“The bottom line is, I tell people who don’t wear visors – mostly when I go speak to amateur officials in the U.S., because visors are not mandatory there – you have to realize you’re not faster than the puck.” – NHL linesman Brian Murphy.
To wear a visor or not to wear a visor? That is the question. It may seem like a no-brainer to some, but when you’re used to the view and feel of the game without one, it can be hard to make the switch.
In the latest issue of THN, we discovered a new trend: 65 percent of NHL players younger than 30 wear a visor, whereas only 45 percent of players 30 and older use the protection. Visors aren’t mandatory at the NHL level yet, but it’s clear a natural progression is taking place.
The changeover for referees has been a little different. Up until 2006 some officials were allowed to go helmetless and it’s easy to remember the days when Kerry Fraser’s hair was a talking point every time he took to the ice. Unlike the players, who are employed by their teams, referees are employed by the league and the evolution was a little slower.
But when the two sides sat down for collective bargaining four years ago, the league decided it was time to ramp up safety and mandate helmets for everyone.
“The league wanted the guys to wear helmets and visors,” said NHL linesman Brian Murphy. “That was a safety issue and I think we would look foolish fighting the league on a safety issue.”
It was rather easy to convince the officials’ association to adopt helmets for all its members, but they felt it was important to provide the veterans with a choice regarding visors.
Sightlines and having a clear view of the play are of utmost importance to refs, so while they look out for each other’s safety, they also have to make sure everyone is comfortable in their climate.
The American League and all of Canada’s junior leagues had already adopted mandatory visors for their officials, so any new refs to the NHL would be familiar with the equipment. However, it was more of an undertaking for the NHL vets, so both sides felt it best to grandfather in the rule. Any official who started after 2006 now wears a visor, but any official who was in the NHL before then has the right to choose.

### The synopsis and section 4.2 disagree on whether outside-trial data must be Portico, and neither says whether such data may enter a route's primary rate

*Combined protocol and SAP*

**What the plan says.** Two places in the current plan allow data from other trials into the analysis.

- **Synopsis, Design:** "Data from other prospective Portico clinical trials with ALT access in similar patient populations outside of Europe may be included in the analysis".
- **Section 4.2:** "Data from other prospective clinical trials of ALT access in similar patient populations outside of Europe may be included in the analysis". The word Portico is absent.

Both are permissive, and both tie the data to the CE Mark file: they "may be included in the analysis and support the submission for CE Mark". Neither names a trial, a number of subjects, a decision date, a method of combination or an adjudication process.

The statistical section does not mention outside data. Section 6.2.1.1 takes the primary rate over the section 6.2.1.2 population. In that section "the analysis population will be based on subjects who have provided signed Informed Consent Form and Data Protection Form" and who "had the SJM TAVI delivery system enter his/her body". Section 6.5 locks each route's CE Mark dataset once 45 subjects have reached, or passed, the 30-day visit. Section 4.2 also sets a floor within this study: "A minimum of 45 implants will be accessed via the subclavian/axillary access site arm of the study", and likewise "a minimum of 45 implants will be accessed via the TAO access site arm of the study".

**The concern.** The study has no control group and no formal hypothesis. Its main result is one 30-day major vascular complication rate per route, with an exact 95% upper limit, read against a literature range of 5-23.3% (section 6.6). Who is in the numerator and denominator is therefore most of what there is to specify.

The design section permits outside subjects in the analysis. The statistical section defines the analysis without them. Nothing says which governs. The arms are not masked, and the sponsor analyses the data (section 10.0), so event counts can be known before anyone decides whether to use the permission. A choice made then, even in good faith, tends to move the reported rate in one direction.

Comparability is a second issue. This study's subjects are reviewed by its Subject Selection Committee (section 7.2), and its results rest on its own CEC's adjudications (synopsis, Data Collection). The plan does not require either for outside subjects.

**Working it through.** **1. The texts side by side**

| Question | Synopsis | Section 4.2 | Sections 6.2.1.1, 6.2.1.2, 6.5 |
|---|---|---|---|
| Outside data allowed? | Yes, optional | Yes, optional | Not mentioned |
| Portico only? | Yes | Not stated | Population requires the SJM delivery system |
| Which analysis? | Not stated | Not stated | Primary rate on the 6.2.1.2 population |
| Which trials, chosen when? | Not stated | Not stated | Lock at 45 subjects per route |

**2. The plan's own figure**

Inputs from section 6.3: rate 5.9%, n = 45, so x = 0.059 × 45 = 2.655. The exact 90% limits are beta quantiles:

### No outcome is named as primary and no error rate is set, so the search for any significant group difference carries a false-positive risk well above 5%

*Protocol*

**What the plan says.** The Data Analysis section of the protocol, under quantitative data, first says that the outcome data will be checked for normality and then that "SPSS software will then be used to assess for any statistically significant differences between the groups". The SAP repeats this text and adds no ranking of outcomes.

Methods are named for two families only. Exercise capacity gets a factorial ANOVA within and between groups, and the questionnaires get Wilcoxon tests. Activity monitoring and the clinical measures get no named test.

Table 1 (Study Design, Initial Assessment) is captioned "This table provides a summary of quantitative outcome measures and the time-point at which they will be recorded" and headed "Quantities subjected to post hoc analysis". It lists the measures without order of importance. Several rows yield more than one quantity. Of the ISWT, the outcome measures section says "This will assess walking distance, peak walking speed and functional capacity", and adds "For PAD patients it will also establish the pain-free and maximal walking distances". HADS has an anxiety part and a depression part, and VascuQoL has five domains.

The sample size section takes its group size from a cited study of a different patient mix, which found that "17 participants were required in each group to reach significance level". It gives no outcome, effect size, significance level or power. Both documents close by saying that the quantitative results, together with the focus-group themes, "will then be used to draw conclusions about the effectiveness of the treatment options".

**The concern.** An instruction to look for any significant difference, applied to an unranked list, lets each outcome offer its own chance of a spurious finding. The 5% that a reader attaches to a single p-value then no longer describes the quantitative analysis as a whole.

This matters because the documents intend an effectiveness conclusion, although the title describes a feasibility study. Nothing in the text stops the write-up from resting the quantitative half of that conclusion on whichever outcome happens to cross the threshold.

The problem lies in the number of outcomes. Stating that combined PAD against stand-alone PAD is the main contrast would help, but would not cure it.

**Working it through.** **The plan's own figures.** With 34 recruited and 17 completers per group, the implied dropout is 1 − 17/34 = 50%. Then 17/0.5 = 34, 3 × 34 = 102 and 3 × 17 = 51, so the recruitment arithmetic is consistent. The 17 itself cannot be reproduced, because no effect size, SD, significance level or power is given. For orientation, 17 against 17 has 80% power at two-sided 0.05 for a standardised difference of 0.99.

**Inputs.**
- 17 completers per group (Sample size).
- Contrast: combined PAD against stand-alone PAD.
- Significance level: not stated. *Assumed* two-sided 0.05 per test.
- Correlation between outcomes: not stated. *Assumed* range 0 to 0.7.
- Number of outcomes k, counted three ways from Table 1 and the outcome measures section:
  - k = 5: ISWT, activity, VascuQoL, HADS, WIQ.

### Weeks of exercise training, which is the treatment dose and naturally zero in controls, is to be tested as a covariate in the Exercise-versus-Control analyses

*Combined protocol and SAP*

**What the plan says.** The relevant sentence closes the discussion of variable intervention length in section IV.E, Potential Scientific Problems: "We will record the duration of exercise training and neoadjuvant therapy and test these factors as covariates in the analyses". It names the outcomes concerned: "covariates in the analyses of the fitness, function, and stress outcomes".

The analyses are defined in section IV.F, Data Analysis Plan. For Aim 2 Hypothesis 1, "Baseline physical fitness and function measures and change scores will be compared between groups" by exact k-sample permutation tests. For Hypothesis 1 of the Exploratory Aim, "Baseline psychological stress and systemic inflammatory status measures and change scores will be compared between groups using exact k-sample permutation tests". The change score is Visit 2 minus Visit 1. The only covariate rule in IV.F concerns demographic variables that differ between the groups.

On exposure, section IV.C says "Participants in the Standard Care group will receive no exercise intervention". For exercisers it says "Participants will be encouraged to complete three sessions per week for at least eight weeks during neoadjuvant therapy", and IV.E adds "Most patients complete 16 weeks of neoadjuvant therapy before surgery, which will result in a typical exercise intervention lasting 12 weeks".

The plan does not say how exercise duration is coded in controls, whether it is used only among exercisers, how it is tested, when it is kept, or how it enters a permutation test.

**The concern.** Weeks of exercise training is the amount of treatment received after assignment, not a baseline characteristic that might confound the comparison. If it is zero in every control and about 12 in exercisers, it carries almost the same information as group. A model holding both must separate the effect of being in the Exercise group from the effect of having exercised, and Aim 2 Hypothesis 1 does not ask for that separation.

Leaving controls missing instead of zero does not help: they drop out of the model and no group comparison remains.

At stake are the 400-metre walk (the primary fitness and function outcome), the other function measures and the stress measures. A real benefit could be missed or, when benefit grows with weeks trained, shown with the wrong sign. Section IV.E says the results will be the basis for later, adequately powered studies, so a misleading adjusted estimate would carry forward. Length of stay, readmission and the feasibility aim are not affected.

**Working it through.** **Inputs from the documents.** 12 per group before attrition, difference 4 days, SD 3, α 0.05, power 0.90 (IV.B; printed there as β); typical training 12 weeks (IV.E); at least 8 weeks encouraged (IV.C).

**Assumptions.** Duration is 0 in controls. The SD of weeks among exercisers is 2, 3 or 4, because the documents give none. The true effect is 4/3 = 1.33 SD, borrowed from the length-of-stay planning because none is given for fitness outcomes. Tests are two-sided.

“The guys who hadn’t worn it in the past were just not comfortable wearing it,” Murphy explained. “The new guys who were used to it, it’s no real change for them, but it was for our guys.”
Of course, some of the vets have decided to make the safety change since.
When we explored some of the vicious injuries suffered by officials it was clear that close calls can inspire a change of heart. Steve Miller donned a visor for about a year after getting dinged in the face, but shortly after he took it off again he witnessed Don Van Massenhoven get hit in a similar fashion, so Miller put the protection back on. Van Massenhoven himself has worn a visor since his incident.
While Murphy hasn’t suffered an injury as serious as Miller or Van Massenhoven, he had a few close calls in 2008 and decided to put on the visor the after getting a little push from his kids.
“They made some points to me around the kitchen table and I felt they were right and safety was important,” Murphy said. “It’s funny, since I put it on I don’t feel like I’ve had any close calls. I know when the play is around me I’m not turning my head as much. I have that safety with the visor now.”
And what about the difference in how he sees the game? The biggest argument against the visor is how it changes feel and the perception it could make someone miss something in their peripheral vision. However, Murphy’s experience put the kibosh on that myth.
“I don’t notice any difference in being able to see the play whatsoever; the technology is so much better,” he said. “And I don’t think it affects my performance one bit.”
The safety measure probably would have come in handy for Murphy had he donned the visor earlier. And it’s hard to imagine going back to exposing his face.
“I’ve been nicked for a few stitches over my career; I mean, 23 years, you run into some issues,” he said. “Clearly the visor would have helped me a couple of times, but it was just a case of a lot of close calls the previous season that really motivated me to do it. Just close plays where the puck was going by your face – and when it goes by that closely you notice it.”
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